Italics Are Not Your Friend

I have begun to notice the over use of italics in fiction. It’s always bugged me but lately it seems to be on the rise. So I am going to say it now and you are free to disagree. New writers, if your “literary style,” involves italics as a means to show what your characters are really thinking get a new, “style.” Better yet read a few more books on writing.

Italics can be used effectively. In cases where something is being read by a character in the story or they are listening to a recorded message, italics can set this apart from the rest of the text and call attention to it. Another good use for italics is when you have a word in dialogue that needs that extra bit of emphasis.

If that is not the case it is just sloppy writing. The writer is using format to do the work that they should be doing. Would you let a pencil sketch in the margin replace your description of a character? I guess if it is a graphic novel or a picture book, but that is not what I am reading. To demonstrate this, I came up with a couple of examples to show how italics are a crutch, and a wobbly one at that. Mind you they were created to exaggerate my point so take with a large grain of salt.

As I headed to the cafeteria, Morgan passed me in the hall. Her long black hair shone even in the florescent lights and her tight navy blue skirt hugged her hips. What I wouldn’t do to put my arms around those hips. She stopped, turned around to look at me and took a couple steps closer. This was it.

“Great job on figuring out that numbers error. That could have set the whole project back weeks.”

“Thanks, just part of my job.” Would this be a bad time to ask you to marry me?

Morgan nodded, turned around and continued on her way. Another golden opportunity squandered. Great job idiot.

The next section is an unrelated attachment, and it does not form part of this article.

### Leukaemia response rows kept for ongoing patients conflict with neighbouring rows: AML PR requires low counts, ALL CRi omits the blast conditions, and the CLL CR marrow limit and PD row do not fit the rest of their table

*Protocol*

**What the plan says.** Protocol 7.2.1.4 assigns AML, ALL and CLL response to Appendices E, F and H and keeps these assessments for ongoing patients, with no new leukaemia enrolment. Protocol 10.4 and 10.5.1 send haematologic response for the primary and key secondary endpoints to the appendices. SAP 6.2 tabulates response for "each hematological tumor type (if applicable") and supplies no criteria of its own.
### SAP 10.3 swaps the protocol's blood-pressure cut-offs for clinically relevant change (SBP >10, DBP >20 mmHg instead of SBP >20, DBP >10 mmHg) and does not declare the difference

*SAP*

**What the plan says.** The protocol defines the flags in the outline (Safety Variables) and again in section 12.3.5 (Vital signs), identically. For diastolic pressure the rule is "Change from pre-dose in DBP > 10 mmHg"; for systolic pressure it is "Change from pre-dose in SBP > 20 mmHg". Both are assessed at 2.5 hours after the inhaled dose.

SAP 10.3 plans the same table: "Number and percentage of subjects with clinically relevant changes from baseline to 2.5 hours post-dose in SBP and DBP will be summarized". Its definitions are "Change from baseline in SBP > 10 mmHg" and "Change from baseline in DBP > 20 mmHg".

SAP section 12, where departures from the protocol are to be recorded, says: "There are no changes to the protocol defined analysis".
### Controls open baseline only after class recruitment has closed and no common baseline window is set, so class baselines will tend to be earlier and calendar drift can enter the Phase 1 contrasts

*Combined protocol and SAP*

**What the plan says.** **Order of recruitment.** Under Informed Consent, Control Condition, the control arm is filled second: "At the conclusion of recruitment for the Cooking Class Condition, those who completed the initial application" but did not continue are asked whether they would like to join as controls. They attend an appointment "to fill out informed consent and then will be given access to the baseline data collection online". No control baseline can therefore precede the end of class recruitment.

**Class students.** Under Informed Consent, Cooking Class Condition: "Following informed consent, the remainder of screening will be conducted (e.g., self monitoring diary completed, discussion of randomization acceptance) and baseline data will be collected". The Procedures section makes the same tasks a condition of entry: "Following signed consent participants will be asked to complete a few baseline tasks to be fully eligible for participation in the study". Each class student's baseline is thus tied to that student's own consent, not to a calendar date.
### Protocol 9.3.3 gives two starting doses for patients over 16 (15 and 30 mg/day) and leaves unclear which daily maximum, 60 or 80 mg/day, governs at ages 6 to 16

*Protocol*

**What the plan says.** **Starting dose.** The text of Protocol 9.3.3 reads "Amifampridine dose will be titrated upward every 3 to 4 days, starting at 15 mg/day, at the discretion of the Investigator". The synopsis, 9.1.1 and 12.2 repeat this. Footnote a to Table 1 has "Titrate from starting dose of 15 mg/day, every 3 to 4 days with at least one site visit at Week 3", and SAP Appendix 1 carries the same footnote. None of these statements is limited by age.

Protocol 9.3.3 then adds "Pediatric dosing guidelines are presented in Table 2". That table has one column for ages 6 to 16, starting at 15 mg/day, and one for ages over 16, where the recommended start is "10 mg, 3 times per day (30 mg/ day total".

Here is it without the italics.

As I headed to the cafeteria, Morgan passed me in the hall. Her long black hair shone even in the florescent lights and her tight navy blue skirt hugged her hips. The city is full of stories of unrequited love; this one is no different. Still, a guy can hope and dream, right? What I wouldn’t do to put my arms around those hips. She stopped and turned around to look at me. I looked up at her and our eyes met. The world moved us closer together.

“Great job on figuring out that numbers error. That could have set the whole project back weeks.”

“Thanks, just part of my job.” The corners of my mouth turned towards the ceiling. She looked at me and I at her. I could see her in a white dress and veil and me in a tux standing on a beach somewhere in Hawaii. I longed for the words, “I do.” Did that just come out of my mouth? Morgan stood there silent and just  a little confused. “I do that as part of my job, I meant to say, you know error checking.”

Morgan nodded, turned around and continued on her way. Another golden opportunity squandered. I stuffed my hands in my pockets and headed back to my desk. For whatever reason I wasn’t hungry any more.

I would much rather read the latter than the former. So remember if you have something you need to convey nothing does it better than plain black marks on white paper or screens.

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About Vincent A. Alascia

Vincent is the author of, "In the Presence of Gods," "Xristos: Chosen of God," and coming soon, "Undead Heart," available on Kindle and paperback, as well as works that have appeared in anthologies and online. Originally an East Coast native, he makes his home in the Phoenix area of Arizona with his wife and three attention grabbing felines. Vincent is an active member of the West Valley Writers' Workshop and an Adult Services librarian at the Maricopa County Library District Northwest Regional Library in Surprise, Arizona.
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2 Responses to Italics Are Not Your Friend

  1. Yes . . . italics used to indicate a character’s thoughts have always driven me nuts. Stephen King does this a lot, though I still enjoy the guy’s books (at least the early stuff!).

  2. writerwilke says:

    I don’t know… I kind of disagree. I do agree that they can be WAY over used. However, if the work is VERY HEAVILY from the person’s perspective, then the internal dialogue use is valid. But if you are writing a universal perspective piece, then they are not as appropriate. Sometimes I do really like to hear just what the person is thinking, sometimes not.

    Again, as with most things, I think it comes down to style.

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